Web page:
(April 19, 2011)--UTSA Center for Archaeological Research staff members, assisting with CAR archaeologists were contracted by San Antonio architectural firm Ford, Powell and Carson to conduct an archaeological survey and excavations on behalf of the San Antonio River Authority (SARA). SARA, as project manager of the San Antonio River Improvements Project, requested the survey before the construction of a sidewalk trail system which would include the installation of 14 pedestrian light fixtures. The sidewalk is a part the Museum Reach Park segment of the San Antonio River Improvements Project, which is going through Brackenridge Park.
"We started digging about two meters down and pulled out archaic tools and archaic points and below them spear points from the Paleo-Indian period which date back from 8,000 to 10,500 years B.P.," said Kristi Ulrich, CAR project archaeologist. "We found more than 500 artifacts ranging from tiny flakes, which are left over from making tools, to larger woodworking, carving tools believed to make canoes."
Discovered artifacts include:
Additional CAR staff members working on the project include UTSA staff Jason Perez and Nate Devito and graduate students Dirk Sinclair, Kelly Denham and Lynn Wack.
CAR archaeologists worked closely with Mark Denton of the Texas Historical Commission and Kay Hindes, archaeologist with the City of San Antonio Office of Historic Preservation and Zachry Construction Corp.
"The public is very excited about the Museum Reach project because it will enhance the trail system through Brackenridge Park and provide pedestrian access off of Mulberry, which is a very busy street," said Hindes. "The Museum Reach project, combined with a separate city bond project along Mulberry, will link everything together so pedestrians have access from Broadway to St. Mary's. We are thrilled with the work the UTSA Center for Archaeological Research has done to assist with this project."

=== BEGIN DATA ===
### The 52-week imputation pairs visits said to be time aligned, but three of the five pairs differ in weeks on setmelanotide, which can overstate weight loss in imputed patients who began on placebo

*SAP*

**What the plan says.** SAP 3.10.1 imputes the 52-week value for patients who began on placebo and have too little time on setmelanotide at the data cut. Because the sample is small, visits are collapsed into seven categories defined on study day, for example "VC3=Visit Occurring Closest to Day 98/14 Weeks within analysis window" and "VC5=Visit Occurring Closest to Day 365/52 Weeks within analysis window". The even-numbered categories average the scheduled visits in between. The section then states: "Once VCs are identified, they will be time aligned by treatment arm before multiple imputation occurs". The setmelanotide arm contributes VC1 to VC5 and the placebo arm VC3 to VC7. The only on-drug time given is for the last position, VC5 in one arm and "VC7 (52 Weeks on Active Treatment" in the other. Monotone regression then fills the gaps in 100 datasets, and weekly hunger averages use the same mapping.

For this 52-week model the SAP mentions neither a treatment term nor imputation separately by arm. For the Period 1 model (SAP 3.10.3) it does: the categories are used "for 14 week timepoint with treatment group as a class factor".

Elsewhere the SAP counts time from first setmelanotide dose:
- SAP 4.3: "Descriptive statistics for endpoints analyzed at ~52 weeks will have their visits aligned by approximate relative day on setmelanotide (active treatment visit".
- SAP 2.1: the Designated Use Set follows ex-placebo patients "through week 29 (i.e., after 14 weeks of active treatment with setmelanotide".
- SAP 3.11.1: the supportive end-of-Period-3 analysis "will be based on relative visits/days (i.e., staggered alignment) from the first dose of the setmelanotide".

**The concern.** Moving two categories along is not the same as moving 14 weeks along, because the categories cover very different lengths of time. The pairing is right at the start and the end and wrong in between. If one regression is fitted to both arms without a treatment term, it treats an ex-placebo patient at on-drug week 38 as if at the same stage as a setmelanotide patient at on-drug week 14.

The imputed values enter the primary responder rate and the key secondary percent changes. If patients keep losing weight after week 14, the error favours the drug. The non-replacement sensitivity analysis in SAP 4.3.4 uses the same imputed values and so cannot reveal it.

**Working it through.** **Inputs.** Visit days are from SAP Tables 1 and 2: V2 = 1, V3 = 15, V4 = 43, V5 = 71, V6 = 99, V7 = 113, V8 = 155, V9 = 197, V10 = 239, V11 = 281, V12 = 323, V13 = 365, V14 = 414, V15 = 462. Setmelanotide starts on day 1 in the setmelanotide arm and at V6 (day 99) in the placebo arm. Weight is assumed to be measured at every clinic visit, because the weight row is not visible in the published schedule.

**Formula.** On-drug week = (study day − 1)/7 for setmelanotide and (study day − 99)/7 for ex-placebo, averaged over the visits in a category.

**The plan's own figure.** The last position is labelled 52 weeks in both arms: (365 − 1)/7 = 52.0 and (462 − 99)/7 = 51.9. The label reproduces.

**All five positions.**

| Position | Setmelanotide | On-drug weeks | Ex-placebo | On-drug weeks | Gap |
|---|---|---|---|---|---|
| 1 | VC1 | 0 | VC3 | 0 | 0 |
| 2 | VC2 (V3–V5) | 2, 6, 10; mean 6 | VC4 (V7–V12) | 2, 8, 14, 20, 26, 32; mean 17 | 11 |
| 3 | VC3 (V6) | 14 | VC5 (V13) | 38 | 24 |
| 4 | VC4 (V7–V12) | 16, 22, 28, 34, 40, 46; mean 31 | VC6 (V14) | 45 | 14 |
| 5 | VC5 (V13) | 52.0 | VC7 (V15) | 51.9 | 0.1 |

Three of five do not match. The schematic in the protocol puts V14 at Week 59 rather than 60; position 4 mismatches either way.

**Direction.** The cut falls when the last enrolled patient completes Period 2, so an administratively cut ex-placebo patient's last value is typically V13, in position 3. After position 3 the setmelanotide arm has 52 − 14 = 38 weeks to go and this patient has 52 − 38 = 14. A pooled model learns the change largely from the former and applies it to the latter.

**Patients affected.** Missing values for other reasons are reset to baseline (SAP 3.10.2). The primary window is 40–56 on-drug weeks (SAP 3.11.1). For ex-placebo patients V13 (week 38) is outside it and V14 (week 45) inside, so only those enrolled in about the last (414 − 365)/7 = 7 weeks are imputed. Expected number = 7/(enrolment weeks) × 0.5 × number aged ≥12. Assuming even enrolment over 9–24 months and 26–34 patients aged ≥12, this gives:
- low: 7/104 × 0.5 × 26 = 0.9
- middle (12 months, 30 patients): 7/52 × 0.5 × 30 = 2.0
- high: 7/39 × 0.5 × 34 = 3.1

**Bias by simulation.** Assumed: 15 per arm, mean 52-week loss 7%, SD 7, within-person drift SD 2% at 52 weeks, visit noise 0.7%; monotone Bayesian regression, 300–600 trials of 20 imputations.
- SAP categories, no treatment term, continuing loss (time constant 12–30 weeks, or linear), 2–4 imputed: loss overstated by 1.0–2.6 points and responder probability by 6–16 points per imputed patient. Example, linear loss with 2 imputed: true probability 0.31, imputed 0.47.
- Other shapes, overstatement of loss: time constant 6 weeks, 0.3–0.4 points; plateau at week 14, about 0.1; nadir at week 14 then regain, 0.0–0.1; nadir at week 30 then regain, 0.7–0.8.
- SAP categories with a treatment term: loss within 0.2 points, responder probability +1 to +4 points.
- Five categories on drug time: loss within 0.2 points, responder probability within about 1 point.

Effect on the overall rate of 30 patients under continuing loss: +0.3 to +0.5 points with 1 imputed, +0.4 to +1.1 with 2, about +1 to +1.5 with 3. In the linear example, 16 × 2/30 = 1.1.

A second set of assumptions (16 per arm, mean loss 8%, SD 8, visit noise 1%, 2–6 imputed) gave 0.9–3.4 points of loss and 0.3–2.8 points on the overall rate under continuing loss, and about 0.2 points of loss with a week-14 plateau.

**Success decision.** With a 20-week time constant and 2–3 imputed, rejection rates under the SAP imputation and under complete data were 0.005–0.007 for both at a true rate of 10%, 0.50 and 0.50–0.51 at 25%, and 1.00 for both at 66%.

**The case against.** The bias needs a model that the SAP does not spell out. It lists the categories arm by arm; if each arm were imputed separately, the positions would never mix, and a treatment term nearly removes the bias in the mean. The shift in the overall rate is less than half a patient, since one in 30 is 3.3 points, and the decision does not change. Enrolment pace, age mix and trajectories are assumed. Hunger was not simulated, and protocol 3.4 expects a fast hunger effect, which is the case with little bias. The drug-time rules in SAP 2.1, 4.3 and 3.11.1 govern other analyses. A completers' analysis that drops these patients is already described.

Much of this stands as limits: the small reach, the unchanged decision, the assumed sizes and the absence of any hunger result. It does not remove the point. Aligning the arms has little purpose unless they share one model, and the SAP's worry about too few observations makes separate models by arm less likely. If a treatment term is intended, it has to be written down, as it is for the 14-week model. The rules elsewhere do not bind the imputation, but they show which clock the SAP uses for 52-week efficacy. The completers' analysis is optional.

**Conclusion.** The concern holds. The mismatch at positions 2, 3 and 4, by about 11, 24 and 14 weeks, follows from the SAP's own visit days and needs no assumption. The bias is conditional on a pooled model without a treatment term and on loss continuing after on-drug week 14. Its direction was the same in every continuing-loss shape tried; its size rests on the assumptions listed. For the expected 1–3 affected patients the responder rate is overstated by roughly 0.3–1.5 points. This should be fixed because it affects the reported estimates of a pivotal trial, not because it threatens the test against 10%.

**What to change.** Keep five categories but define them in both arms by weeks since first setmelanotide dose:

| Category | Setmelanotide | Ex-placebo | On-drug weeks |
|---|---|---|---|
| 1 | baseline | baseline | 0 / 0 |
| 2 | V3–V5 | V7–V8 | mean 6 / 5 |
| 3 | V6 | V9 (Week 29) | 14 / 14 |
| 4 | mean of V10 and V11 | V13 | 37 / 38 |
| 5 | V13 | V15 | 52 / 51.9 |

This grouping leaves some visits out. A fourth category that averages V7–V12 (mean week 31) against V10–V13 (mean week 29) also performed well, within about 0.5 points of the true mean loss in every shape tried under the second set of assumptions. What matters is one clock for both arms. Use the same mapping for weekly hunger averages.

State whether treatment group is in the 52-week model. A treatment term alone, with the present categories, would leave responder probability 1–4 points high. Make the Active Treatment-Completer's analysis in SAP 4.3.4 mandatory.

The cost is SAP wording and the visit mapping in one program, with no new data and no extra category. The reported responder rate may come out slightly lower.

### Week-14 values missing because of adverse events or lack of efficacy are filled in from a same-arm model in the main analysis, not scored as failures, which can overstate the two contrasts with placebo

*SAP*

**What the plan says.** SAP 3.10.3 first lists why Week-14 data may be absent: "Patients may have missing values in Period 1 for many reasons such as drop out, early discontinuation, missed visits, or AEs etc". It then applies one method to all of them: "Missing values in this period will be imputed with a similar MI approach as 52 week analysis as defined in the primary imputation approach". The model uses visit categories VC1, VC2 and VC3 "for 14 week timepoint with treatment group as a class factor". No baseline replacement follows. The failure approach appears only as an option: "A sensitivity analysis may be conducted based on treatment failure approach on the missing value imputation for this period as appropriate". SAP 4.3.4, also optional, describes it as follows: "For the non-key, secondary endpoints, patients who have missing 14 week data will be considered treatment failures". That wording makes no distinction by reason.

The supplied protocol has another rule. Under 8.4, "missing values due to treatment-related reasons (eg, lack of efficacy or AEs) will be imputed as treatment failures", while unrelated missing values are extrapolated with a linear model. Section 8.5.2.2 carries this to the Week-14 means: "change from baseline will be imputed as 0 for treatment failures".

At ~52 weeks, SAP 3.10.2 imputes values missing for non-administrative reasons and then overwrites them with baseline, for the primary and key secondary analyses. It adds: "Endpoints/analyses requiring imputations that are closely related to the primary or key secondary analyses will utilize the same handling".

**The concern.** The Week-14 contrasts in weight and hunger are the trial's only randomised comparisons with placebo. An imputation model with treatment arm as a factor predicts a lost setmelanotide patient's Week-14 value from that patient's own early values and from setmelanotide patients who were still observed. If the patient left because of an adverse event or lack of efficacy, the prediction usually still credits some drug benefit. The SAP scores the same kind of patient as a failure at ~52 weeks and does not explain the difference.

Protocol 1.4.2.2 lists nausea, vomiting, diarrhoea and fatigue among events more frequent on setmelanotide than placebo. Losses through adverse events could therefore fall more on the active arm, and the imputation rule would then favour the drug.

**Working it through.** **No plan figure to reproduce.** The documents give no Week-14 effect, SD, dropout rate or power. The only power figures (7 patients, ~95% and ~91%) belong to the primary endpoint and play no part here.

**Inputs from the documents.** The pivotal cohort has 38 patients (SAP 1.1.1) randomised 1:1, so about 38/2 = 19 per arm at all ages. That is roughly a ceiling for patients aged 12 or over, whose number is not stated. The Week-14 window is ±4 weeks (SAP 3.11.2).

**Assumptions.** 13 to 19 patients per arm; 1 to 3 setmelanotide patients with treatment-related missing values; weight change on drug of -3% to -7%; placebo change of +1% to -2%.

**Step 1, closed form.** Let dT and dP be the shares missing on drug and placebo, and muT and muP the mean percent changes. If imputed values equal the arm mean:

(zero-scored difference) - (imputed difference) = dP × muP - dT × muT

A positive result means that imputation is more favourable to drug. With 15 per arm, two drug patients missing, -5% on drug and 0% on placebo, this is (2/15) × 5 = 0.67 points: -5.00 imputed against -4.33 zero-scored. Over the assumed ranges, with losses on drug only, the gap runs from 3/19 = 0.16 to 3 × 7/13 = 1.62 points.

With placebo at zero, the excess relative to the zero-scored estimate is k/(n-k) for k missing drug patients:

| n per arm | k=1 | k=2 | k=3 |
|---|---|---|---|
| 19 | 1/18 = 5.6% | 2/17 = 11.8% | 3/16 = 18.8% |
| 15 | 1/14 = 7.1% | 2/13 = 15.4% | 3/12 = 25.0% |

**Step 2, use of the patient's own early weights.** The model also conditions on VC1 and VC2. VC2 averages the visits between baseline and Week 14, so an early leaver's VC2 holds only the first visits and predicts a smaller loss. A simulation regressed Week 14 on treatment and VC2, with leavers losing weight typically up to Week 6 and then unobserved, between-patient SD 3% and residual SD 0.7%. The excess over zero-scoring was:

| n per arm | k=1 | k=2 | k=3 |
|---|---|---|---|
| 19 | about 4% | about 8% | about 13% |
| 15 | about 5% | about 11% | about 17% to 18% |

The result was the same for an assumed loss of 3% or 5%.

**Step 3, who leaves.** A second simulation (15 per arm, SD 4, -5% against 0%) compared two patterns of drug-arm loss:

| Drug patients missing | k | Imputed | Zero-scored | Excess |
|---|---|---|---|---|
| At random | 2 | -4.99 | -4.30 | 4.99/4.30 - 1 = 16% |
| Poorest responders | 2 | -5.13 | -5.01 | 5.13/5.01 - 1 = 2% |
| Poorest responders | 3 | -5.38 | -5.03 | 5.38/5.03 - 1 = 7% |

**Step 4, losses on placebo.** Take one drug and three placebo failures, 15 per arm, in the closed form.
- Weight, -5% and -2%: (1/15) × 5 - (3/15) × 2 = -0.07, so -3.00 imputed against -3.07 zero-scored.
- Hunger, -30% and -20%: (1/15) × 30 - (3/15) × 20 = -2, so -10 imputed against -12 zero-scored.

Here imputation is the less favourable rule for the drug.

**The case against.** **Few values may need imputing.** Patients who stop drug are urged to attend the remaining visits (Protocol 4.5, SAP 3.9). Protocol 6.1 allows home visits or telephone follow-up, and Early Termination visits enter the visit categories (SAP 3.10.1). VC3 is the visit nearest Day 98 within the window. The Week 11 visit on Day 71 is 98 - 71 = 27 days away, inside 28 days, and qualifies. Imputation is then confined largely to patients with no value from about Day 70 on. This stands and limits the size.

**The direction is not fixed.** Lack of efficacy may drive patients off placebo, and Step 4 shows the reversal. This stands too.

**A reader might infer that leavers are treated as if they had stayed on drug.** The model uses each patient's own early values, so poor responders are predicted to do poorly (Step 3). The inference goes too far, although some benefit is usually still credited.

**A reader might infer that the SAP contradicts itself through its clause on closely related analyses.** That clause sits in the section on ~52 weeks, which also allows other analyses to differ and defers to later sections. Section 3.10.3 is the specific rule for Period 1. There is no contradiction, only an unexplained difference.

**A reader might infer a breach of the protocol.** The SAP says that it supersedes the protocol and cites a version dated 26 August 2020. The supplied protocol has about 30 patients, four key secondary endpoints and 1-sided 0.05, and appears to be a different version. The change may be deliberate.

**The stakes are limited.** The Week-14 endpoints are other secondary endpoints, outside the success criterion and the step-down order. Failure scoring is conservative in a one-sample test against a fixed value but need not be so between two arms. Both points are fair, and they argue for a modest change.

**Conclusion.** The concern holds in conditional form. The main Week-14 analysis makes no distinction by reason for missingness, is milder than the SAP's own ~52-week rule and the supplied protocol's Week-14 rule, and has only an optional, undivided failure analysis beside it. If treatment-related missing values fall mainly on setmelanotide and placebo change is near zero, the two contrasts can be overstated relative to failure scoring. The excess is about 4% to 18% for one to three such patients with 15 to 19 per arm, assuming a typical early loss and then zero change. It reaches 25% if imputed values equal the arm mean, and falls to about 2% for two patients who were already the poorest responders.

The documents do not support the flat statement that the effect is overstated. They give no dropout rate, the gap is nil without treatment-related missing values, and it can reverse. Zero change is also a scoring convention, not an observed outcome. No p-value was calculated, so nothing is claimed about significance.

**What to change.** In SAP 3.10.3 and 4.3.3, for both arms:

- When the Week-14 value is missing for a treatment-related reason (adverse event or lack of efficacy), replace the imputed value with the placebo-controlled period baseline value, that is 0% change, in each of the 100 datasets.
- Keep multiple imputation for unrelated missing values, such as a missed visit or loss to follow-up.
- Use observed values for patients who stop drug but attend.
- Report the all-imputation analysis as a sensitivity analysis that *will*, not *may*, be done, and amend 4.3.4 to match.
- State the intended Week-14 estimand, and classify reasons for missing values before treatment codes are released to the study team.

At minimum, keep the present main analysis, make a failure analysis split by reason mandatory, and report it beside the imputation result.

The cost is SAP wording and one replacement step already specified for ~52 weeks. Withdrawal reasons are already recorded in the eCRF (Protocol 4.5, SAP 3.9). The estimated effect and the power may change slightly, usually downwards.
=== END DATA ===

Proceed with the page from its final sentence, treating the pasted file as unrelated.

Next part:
The artifacts were returned to the CAR laboratory where they were washed, carefully tagged and labeled to allow researchers to identify them and study changes in stone tool making, hunting practices and the activities that took place on the shores of the San Antonio River some 9,000-10,500 years ago.
The Mulberry sidewalk portion of the Museum Reach park segment of the San Antonio River Improvements Project is scheduled to be complete May 1. Funding for the sidewalk is from the City of San Antonio and Bexar County as a result of the passage of the 2008 Venue Tax referendum. UTSA Center for Archaelogical Research staff members also have been working on other local projects as a part of the city's $550 million bond project, which voters approved in 2007.
To date, CAR has administered more than 500 contracts and grants. Research activities have focused on numerous prehistoric sites and historic archaeology at Spanish colonial missions, the Alamo, historic churches and forts, and early Texas settlements. Staff members have conducted archaeological investigations in Texas, New Mexico, Oklahoma, Mexico, Belize and South America. Results of these investigations are published in more than 400 volumes in 10 publication series.